It appears that as has occurred in far too many instances on far too many issues in recent times, a fight has broken out in Memphis.
In one corner is Methodist Le Bonheur Healthcare, and in the other is the Mid-South Transplant Foundation. Although not at the root of the debate, it appears the large African-American population in Memphis and the Mid-South is certainly a big part of it.
by Dena L. Owens
Special to The New Tri-State Defender
Everyone agrees that teachers should perform to the best of their abilities to increase student academic performance in public schools. How they achieve that goal has been a hot topic, as it should be.
Angela Staples, a ten-year, 6th-grade instructor at Ridgeway Middle School, uses several tools to strengthen her teaching effectiveness in a subject many of cringe to think about – math. One method she uses to help children "get it" is called Reflective Practice.
Hundreds of well-dressed ladies and gents gathered recently at the Hilton Hotel for the 2012 version of Breakfast for M'Lady, an annual event sponsored for 60-plus years by the Memphis Alumnae Chapter of Delta Sigma Theta Sorority, Incorporated.
Roadside checkpoints targeting drunk drivers will greet area motorists at two locations on May 31.
Memphis Police and Shelby County sheriff's deputies will man the checkpoints. Federal law requires law enforcement officials to announce the checkpoints in advance.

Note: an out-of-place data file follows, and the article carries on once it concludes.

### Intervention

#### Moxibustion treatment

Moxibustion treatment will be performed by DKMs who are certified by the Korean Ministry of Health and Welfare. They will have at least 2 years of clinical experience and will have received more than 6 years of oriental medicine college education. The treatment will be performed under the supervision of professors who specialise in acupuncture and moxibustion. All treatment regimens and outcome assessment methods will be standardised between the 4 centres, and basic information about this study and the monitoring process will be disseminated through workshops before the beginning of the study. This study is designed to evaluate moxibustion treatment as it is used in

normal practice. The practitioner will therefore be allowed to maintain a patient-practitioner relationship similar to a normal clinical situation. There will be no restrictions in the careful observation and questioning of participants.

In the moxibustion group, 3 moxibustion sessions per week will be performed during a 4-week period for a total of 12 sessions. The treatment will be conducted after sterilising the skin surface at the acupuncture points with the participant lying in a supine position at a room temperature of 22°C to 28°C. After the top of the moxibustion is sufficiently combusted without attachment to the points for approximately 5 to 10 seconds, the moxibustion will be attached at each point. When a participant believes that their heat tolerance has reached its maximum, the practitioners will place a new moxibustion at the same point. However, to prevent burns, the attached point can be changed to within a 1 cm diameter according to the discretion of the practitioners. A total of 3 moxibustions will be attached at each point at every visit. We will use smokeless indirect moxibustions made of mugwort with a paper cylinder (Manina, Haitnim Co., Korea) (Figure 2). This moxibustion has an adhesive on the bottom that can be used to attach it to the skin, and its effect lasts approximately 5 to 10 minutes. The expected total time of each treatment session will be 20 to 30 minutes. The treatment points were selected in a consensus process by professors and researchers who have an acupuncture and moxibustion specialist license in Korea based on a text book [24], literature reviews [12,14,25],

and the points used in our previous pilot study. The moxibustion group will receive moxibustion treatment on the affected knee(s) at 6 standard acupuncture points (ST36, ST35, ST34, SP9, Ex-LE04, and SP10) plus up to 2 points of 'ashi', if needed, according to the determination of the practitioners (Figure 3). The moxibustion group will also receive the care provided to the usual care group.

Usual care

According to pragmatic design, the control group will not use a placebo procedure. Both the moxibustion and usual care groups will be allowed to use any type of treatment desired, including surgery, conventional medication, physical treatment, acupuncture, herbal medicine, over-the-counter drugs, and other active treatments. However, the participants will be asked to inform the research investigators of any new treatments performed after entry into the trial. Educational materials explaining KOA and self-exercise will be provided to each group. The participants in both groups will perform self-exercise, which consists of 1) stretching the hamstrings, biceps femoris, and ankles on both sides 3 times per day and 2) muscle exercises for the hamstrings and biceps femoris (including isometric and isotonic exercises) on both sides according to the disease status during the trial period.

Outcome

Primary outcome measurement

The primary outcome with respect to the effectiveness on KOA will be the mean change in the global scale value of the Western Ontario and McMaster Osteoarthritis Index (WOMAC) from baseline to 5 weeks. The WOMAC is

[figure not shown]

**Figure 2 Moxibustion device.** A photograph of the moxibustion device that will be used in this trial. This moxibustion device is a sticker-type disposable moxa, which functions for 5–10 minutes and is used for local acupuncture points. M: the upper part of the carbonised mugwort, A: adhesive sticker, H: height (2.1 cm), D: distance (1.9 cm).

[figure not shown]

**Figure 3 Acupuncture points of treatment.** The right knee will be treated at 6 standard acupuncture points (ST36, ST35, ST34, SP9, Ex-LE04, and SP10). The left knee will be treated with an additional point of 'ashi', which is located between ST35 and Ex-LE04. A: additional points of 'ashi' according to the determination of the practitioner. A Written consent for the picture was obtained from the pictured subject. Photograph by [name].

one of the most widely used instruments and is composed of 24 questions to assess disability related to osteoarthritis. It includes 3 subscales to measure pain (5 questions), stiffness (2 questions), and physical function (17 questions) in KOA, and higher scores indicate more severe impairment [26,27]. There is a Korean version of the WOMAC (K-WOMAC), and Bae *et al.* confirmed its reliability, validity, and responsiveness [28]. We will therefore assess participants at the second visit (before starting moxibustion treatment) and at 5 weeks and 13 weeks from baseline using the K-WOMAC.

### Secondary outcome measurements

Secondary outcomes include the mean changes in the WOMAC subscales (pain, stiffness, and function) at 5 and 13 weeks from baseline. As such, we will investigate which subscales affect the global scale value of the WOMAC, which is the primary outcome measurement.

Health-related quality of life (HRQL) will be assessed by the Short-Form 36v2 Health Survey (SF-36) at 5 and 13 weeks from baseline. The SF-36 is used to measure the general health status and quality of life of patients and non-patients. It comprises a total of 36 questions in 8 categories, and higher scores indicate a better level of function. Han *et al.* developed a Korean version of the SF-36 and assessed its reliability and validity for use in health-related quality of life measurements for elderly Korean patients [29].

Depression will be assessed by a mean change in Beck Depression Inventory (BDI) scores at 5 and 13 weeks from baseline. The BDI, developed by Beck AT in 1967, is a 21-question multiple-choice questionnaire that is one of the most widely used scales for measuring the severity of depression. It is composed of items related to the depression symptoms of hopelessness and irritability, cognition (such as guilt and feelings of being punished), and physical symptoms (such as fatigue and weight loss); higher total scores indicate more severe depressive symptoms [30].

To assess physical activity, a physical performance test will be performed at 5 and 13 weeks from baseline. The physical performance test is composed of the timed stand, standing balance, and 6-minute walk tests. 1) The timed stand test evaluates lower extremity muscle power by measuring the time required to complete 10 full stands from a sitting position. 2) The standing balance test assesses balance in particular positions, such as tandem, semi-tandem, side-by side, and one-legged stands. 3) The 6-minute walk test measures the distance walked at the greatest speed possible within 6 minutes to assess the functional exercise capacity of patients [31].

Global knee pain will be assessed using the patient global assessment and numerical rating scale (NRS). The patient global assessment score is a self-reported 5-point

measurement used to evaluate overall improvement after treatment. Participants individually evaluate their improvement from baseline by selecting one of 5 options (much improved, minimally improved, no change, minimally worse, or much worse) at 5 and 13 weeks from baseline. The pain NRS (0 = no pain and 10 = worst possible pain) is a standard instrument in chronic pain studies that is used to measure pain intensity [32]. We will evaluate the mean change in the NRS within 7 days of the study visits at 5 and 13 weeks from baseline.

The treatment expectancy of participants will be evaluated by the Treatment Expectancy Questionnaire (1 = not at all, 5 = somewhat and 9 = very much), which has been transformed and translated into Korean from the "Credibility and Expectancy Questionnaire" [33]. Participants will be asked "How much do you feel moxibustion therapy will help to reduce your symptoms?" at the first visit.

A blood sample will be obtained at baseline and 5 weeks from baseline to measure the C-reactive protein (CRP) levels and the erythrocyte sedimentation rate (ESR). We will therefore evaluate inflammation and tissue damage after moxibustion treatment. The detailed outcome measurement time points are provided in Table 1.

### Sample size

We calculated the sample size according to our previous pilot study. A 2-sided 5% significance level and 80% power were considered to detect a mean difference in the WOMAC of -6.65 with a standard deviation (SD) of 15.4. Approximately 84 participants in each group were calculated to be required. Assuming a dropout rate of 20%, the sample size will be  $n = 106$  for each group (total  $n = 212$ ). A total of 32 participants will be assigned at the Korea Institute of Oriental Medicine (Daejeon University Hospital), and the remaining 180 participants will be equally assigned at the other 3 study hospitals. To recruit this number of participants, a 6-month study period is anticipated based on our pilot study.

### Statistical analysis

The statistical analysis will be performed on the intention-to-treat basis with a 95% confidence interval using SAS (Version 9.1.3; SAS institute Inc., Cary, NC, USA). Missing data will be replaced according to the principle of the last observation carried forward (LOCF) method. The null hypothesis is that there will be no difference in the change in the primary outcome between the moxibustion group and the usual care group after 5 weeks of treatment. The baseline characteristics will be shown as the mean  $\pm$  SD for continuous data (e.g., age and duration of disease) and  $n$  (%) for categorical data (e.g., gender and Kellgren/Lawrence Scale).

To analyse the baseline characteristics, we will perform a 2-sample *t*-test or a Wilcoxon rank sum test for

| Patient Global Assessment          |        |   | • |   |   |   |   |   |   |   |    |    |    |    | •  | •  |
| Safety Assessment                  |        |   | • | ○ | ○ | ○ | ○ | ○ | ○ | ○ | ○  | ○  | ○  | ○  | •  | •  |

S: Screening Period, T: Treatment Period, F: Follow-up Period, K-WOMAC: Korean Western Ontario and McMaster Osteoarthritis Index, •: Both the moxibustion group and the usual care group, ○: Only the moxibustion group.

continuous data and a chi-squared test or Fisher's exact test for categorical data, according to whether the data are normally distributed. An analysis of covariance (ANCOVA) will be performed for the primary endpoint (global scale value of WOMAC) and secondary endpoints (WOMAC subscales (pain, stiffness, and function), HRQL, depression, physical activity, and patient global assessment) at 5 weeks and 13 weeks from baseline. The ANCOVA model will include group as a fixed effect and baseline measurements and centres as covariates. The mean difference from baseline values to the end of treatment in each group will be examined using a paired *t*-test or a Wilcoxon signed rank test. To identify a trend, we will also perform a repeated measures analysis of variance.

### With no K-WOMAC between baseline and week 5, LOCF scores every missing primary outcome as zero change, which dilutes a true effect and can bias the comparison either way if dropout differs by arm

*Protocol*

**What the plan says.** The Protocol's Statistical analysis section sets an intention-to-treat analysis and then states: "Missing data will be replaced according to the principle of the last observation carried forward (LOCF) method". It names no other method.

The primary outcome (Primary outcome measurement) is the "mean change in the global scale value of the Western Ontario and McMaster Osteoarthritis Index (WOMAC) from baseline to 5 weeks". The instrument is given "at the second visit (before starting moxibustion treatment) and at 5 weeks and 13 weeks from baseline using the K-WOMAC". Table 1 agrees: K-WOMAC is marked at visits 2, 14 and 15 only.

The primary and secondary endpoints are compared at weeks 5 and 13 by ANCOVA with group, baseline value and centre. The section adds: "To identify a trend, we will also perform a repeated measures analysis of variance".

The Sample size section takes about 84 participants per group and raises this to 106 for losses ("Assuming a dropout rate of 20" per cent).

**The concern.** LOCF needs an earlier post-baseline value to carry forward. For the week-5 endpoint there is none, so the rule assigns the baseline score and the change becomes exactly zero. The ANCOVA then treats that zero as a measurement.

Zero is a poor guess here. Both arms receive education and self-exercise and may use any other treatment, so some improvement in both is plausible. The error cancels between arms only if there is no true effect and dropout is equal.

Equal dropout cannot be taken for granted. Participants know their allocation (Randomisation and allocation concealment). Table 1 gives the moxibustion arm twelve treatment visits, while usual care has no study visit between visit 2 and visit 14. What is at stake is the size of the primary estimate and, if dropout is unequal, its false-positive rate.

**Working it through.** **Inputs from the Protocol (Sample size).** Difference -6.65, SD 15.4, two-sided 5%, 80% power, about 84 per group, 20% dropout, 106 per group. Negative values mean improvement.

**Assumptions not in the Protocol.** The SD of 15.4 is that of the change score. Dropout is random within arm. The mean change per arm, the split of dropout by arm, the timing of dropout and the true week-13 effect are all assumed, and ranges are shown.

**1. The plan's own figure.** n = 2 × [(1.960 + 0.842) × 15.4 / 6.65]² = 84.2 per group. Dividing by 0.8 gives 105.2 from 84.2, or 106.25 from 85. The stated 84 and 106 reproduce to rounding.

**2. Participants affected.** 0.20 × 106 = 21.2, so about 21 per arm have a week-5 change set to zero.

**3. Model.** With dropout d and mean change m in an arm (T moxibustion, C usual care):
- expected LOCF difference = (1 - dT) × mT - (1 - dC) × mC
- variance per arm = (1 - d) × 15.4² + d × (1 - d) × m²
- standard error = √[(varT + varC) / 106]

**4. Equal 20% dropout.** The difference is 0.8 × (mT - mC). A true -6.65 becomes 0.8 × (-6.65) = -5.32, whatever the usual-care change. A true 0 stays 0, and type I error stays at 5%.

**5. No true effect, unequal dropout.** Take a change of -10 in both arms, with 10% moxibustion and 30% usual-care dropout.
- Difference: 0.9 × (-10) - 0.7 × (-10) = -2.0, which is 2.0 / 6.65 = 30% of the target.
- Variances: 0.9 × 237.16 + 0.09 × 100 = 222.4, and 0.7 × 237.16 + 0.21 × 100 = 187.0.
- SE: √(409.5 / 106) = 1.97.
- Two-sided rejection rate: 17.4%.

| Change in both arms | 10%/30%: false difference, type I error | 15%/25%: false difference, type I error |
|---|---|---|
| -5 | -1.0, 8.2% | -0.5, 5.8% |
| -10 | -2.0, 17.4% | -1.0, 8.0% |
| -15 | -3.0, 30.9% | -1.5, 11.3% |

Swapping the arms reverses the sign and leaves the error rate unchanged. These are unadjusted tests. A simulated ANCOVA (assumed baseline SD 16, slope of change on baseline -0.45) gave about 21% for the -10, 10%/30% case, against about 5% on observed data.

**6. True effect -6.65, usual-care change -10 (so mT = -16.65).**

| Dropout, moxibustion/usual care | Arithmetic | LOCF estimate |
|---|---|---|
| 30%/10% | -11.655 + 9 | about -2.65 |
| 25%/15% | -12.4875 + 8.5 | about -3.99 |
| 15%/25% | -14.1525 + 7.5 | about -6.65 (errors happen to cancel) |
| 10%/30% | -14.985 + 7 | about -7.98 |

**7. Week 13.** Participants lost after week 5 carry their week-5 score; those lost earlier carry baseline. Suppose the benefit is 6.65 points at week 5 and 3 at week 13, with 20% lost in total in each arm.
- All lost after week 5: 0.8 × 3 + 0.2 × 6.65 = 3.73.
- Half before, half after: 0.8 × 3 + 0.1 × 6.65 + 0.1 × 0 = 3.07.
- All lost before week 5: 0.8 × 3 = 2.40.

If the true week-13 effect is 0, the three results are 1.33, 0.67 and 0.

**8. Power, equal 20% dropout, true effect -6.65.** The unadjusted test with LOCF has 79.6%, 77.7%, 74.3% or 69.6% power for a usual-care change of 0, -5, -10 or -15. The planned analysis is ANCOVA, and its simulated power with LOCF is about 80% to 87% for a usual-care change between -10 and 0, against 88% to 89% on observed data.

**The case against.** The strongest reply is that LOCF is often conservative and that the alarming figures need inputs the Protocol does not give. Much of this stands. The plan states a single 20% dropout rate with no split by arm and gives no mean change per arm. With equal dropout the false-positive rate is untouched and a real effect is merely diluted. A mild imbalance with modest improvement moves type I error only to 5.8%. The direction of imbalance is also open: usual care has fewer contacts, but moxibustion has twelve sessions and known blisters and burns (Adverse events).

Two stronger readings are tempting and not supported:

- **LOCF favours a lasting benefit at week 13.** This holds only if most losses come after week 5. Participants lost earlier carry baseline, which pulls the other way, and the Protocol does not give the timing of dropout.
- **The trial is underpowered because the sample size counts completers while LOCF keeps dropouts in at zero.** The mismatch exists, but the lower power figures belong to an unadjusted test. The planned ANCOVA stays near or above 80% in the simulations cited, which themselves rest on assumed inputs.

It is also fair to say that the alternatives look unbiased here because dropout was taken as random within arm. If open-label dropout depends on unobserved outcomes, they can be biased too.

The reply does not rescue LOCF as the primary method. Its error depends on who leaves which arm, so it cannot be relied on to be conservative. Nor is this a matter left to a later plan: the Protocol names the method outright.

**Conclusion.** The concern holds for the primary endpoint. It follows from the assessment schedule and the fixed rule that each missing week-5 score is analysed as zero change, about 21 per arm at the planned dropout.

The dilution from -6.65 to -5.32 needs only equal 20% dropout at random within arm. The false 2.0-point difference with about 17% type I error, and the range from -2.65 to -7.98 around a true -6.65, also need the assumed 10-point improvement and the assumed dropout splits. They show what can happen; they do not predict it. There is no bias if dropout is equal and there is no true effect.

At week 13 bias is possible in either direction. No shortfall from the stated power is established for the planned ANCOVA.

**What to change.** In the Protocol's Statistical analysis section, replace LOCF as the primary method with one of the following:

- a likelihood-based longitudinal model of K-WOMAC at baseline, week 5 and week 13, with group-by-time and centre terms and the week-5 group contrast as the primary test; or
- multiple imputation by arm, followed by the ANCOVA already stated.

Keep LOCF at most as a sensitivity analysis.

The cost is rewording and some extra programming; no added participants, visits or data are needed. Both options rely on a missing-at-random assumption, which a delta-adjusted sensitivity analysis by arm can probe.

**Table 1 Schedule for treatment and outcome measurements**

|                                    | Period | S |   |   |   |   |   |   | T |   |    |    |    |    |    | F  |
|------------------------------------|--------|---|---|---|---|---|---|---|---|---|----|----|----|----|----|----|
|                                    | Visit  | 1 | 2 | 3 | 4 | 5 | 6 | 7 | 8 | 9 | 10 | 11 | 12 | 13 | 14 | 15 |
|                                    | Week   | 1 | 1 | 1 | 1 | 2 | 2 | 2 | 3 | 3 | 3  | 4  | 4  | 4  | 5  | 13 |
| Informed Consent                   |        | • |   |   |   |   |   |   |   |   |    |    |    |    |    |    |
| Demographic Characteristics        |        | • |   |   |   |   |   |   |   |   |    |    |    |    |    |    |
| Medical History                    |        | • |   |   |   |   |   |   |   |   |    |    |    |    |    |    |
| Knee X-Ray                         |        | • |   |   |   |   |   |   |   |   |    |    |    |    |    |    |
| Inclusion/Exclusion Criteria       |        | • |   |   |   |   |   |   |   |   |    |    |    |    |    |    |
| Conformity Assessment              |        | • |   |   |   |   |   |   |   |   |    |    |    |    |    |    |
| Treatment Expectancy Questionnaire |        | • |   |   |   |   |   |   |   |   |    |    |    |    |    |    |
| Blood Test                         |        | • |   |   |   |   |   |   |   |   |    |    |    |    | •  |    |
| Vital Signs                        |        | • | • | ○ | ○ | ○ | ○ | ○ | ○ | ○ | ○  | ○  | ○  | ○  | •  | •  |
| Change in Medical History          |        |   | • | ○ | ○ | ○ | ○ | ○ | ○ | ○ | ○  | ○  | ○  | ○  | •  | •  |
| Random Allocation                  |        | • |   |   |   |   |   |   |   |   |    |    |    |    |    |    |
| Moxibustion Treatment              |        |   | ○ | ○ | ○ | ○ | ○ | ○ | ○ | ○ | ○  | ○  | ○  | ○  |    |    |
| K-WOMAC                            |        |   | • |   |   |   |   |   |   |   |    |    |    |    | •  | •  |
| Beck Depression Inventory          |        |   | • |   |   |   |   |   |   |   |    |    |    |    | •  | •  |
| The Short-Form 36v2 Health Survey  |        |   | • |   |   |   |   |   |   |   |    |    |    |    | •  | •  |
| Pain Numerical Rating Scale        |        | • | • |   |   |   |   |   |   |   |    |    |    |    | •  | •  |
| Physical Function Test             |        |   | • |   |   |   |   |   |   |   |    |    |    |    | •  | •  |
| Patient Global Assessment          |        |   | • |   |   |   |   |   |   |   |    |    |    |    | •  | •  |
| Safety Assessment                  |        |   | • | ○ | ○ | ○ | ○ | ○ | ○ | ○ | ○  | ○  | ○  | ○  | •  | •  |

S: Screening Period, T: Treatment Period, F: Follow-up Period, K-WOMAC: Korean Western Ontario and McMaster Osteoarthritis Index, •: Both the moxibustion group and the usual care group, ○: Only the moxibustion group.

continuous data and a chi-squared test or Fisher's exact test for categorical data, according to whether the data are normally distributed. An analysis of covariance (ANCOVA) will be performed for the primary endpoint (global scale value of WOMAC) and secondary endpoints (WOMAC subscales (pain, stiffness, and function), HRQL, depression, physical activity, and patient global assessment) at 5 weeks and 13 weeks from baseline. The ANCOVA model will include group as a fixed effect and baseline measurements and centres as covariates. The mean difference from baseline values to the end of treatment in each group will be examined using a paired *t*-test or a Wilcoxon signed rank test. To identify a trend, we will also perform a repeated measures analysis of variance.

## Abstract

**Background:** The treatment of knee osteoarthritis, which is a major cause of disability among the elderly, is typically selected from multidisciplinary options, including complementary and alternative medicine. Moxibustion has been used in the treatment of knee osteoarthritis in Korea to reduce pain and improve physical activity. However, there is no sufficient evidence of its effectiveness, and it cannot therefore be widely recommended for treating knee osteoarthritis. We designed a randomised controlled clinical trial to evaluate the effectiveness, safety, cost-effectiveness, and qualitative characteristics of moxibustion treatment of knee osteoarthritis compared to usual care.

Hundreds gathered Wednesday morning at Norris Road Church of Christ to bid a final farewell to Elmer Moore Jr.,
A successful entrepreneur in real estate brokerage for more than 50 years drew hundreds to a final farewell on Wednesday at Norris Road Church of Christ.
Mr. Joseph Crittenden Sr. died on Tuesday, May 8, 2012 at the age of 93.
In his lifetime, he became a beloved husband, a father to 11, grandfather to 31 and great grandfather to 94. Friends and acquaintances admired and respected him.
Mr. Crittenden worked as a cotton picker, served in the armed forces, made a living as a master tractor mechanic (a much sought after skill in the agricultural south), and was the owner of a series of combination gas stations, auto shops and convenience stores.
His is not a name readily known to the media and historians of the civil rights era, but that victory for human rights could not have occurred without men and women such as Crittenden